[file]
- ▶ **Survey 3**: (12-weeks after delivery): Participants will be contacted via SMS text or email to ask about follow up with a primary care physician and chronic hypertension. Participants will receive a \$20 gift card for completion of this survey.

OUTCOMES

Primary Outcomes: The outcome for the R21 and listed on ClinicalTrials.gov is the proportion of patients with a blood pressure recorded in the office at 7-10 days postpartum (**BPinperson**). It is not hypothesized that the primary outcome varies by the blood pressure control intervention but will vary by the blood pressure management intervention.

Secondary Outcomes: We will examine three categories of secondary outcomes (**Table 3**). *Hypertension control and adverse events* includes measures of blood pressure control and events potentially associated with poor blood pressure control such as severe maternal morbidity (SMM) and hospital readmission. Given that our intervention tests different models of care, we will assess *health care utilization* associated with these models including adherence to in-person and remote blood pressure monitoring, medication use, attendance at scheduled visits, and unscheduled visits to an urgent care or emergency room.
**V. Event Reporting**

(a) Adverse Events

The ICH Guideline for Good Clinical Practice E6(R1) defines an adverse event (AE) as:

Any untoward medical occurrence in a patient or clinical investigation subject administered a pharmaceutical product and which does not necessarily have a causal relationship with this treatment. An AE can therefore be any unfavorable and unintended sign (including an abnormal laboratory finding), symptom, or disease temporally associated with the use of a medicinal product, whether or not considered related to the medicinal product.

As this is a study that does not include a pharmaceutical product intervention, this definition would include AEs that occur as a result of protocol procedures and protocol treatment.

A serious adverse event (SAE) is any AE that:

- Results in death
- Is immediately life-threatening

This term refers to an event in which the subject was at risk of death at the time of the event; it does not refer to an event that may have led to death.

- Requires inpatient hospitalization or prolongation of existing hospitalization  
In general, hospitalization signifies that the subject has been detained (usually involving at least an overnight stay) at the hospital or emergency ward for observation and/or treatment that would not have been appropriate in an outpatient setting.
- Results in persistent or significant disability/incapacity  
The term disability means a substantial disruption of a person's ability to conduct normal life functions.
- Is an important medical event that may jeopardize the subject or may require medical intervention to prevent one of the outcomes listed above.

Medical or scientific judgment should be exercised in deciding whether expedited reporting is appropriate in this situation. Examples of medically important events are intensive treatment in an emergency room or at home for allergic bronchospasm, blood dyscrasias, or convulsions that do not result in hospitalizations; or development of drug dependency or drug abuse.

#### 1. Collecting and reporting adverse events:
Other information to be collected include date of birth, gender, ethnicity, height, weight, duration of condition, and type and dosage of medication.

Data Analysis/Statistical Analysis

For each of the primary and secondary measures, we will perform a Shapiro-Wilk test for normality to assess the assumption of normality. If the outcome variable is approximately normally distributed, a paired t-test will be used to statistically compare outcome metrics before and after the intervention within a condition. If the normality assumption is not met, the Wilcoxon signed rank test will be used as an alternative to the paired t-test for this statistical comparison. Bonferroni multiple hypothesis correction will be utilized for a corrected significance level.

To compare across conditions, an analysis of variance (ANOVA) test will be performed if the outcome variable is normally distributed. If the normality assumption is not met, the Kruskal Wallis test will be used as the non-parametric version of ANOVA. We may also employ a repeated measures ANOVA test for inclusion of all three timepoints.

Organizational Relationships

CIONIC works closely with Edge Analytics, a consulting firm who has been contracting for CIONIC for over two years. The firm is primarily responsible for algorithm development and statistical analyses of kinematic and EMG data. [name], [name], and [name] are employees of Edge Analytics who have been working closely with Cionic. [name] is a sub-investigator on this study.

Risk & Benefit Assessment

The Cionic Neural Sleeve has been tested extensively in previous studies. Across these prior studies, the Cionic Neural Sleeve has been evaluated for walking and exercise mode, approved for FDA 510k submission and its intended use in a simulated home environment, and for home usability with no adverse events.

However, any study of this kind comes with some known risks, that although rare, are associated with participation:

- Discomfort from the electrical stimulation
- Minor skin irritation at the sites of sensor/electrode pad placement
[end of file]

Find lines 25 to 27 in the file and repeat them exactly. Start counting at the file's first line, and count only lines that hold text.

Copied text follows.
Organizational Relationships

CIONIC works closely with Edge Analytics, a consulting firm who has been contracting for CIONIC for over two years. The firm is primarily responsible for algorithm development and statistical analyses of kinematic and EMG data. [name], [name], and [name] are employees of Edge Analytics who have been working closely with Cionic. [name] is a sub-investigator on this study.

Risk & Benefit Assessment